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BATTLETECH Review: Starterbook Sword and Dragon

3 Minute Read
Nov 27 2011
Hey, folks, Voices here again with another review for the BattleTech game. This time, instead of looking at record sheets or unit stat books, we’ve got a campaign book for you: Starterbook Sword and Dragon.

This book isn’t new, but its designed for use with the BattleTech Introductory boxed set (and, by extension, the 25th-Anniversary Intro boxed set).

The book is presented as a campaign between two rival ‘Mech raider companies from two different rival factions, the Japanese-flavored Draconis Combine and the European-feudal-styled Federated Suns/Commonwealth. Set strictly in the few years before the Clan Invasion of 3049, the book follows a series of engagements between these two forces across the border between the DC’s Galedon Military District and the FS/C’s Draconis March.

It also includes necessary information to play both forces at any time period from the Fourth Succession War (3029-3031) through the Word of Blake Jihad (starting in 3067) and complete unit profiles for McKinnon’s Raiders (affiliated with the Federated Suns/Commonwealth) and Sorenson’s Sabres (Draconis Combine). Since each force is a company strong, the book gives pilot profiles for each pilot in both forces, including a blurb on their personal ‘Mech in the campaign-as-presented; the record sheets for these ‘Mechs and several variants of each appear in the second half of the book. Sandwiched between the pilot profiles and the campaign rules section is a brief technical readout giving all the experimental equipment appearing in the book, from prototype Medium Pulse Lasers to Double Strength Heat Sinks; this is equipment fitted to the ‘Mechs of each command in the mid-3040s, when they were still in development and not ready for widespread (ie, mass-produced and relatively bug-free) deployment. As such, you have a variable listing for certain values, like the MPL-P’s 4+1D6 heat point rating.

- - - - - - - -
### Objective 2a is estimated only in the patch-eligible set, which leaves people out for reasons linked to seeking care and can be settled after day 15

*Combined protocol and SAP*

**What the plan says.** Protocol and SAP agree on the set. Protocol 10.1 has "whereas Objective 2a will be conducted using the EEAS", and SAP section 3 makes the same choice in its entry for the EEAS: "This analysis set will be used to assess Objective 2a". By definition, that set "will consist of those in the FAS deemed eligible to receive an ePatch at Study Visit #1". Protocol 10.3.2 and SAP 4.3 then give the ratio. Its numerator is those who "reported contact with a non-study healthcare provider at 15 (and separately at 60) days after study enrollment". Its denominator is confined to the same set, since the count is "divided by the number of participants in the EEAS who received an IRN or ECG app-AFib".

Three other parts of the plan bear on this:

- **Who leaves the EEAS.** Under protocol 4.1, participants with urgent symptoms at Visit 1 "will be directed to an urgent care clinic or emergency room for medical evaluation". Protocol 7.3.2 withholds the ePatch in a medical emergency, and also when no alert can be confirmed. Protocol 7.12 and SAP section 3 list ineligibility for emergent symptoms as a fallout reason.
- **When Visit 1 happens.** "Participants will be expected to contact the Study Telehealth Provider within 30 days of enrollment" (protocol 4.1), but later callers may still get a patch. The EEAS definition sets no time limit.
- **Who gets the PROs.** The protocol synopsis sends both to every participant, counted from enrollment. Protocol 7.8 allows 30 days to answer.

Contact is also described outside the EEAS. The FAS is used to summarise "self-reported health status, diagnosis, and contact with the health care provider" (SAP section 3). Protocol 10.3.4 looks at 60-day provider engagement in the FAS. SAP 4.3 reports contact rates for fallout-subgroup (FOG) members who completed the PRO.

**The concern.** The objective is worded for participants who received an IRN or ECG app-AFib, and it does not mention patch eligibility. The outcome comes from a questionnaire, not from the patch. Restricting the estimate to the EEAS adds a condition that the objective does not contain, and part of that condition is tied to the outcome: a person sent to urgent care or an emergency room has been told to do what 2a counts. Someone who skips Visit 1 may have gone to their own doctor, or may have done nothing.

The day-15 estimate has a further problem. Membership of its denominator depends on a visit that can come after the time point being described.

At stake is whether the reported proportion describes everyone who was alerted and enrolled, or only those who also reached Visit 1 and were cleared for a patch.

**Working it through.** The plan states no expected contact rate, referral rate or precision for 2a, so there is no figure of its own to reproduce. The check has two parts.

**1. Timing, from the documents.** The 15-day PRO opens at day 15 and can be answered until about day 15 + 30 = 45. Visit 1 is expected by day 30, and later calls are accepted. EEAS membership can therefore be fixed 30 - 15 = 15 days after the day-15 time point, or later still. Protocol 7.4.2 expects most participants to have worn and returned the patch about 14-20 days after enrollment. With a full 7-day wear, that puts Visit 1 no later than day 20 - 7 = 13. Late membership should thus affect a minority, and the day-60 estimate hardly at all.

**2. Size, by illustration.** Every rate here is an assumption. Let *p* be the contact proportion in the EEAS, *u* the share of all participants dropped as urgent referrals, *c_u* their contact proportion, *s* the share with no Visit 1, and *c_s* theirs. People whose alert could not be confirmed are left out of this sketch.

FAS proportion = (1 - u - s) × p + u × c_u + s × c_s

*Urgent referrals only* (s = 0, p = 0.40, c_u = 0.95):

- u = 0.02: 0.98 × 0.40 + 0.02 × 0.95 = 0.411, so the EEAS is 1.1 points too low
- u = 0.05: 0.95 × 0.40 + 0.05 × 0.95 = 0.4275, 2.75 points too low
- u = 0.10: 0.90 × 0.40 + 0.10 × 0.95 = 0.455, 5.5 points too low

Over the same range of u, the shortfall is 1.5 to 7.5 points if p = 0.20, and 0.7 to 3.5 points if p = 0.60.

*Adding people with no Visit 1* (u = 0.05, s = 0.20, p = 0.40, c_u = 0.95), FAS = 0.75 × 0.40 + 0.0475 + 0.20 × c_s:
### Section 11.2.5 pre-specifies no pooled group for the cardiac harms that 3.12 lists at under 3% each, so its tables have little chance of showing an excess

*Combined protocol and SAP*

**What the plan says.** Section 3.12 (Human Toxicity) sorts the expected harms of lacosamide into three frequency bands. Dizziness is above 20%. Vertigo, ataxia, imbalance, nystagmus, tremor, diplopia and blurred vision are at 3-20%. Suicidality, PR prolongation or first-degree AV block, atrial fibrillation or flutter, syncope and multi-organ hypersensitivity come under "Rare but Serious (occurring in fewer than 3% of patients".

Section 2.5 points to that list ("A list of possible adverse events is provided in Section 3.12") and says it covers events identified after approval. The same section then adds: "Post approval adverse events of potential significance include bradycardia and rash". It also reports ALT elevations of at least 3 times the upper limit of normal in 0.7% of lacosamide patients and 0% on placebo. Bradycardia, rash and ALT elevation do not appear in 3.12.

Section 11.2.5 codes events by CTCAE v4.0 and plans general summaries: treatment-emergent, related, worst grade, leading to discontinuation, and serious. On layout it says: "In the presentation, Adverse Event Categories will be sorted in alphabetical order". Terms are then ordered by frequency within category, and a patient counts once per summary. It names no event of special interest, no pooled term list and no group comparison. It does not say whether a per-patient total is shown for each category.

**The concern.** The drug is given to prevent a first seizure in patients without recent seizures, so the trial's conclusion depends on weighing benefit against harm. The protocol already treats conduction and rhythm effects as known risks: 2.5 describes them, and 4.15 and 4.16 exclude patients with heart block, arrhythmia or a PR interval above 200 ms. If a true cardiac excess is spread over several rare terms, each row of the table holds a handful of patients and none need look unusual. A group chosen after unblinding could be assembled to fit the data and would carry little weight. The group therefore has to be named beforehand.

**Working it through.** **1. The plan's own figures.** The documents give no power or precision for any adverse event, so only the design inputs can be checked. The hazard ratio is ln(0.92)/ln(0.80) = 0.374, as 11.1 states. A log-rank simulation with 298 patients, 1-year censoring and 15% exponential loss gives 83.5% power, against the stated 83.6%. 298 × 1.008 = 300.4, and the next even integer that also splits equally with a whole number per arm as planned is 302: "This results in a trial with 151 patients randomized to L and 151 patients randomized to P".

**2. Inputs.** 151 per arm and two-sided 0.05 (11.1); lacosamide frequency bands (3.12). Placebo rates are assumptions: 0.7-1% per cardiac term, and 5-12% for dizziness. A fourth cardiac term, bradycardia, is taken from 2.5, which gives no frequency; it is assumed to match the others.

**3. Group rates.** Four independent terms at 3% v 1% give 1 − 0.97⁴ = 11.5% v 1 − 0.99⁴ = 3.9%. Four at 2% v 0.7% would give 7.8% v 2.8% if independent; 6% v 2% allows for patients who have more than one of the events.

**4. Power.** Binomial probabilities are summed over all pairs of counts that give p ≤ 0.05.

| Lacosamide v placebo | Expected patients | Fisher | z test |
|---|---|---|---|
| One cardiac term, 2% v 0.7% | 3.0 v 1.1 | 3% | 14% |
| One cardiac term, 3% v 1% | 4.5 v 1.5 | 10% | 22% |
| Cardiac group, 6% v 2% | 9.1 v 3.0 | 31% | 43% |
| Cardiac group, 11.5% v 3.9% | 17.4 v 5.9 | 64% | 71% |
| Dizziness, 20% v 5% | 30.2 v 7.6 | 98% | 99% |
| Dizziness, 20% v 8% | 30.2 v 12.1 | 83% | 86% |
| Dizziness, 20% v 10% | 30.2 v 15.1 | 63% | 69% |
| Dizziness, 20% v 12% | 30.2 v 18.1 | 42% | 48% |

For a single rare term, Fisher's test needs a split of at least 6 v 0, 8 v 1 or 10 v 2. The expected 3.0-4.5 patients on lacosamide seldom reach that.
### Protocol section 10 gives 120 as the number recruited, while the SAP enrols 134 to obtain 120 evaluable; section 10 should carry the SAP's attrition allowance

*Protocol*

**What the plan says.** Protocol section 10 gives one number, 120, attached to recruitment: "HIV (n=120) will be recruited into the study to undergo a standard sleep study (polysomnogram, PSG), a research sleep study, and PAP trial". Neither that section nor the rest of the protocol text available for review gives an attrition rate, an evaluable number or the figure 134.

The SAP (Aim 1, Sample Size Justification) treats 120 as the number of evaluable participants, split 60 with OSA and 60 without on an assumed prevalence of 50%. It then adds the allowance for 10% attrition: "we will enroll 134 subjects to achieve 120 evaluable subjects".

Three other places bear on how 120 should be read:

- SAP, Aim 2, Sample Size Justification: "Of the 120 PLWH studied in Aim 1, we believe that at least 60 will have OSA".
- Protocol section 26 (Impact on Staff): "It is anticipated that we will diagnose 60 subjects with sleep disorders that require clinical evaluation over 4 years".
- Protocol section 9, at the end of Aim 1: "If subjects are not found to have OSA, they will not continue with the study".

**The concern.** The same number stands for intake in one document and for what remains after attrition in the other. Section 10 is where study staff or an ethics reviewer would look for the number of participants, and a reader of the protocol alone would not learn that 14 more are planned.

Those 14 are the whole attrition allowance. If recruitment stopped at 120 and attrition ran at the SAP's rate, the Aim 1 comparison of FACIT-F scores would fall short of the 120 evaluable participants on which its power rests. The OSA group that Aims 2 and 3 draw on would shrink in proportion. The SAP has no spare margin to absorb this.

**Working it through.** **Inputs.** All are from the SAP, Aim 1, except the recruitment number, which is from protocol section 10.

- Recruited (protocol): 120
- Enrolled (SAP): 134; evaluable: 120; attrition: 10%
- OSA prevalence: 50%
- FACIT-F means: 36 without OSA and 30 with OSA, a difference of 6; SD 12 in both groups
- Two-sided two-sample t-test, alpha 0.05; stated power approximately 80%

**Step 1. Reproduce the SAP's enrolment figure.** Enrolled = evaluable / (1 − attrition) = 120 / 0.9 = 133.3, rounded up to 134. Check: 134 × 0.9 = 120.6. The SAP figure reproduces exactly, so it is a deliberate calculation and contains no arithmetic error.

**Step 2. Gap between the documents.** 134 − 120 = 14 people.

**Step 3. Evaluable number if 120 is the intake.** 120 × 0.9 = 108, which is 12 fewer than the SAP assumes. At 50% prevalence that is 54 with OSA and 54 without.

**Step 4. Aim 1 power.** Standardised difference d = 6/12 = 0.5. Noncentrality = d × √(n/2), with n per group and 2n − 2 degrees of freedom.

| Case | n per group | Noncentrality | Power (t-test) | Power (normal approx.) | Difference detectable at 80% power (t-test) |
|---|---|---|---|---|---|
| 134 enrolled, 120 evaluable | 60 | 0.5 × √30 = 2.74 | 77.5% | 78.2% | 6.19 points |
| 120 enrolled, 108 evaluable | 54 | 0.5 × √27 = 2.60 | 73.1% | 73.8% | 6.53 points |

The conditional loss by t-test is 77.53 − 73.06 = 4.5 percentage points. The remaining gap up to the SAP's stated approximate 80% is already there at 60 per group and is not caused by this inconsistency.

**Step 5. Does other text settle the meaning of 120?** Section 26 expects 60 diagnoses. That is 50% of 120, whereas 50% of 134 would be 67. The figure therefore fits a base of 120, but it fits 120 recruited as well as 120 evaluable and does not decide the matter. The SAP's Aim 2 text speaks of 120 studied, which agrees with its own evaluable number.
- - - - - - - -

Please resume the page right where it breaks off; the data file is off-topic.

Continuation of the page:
Like most BT products these days, much of the “artwork” are posed pictures of actual, painted-and-based models. The pilot profiles have portraits of each pilot, and these are rendered beautifully in full color. The volume of material for the fluff-monkey out there is pretty outstanding; by way of example, each company has the portrait of pilots in one of three uniforms: the in-cockpit MechWarrior’s cooling vest, the appropriate faction field uniform, and the faction dress uniform. It’s consistent and attractively presented.

It’s also a bit personal for me; as when I started playing BT again at the start of this year after a nine-year absence, the friends in my old BT group were actually playing this campaign. The continuity of that was one of the things that kept me longer than a couple of sessions; and, arguably, sparked what has now become my championing of this game here on BoLS.

Well, that’s pretty much it for Sword and Dragon. I really do like this book; it’s a good piece to pick up at your FLGS, especially if you’re beginning to tire of weekly pick-up games. As for me, I’m off now to prove that the Clan Ghost Bear way is the only way at MillenniumCon’s Bloodname and BT Open tournaments.

5/5: this book does everything right for what it is, and then some.

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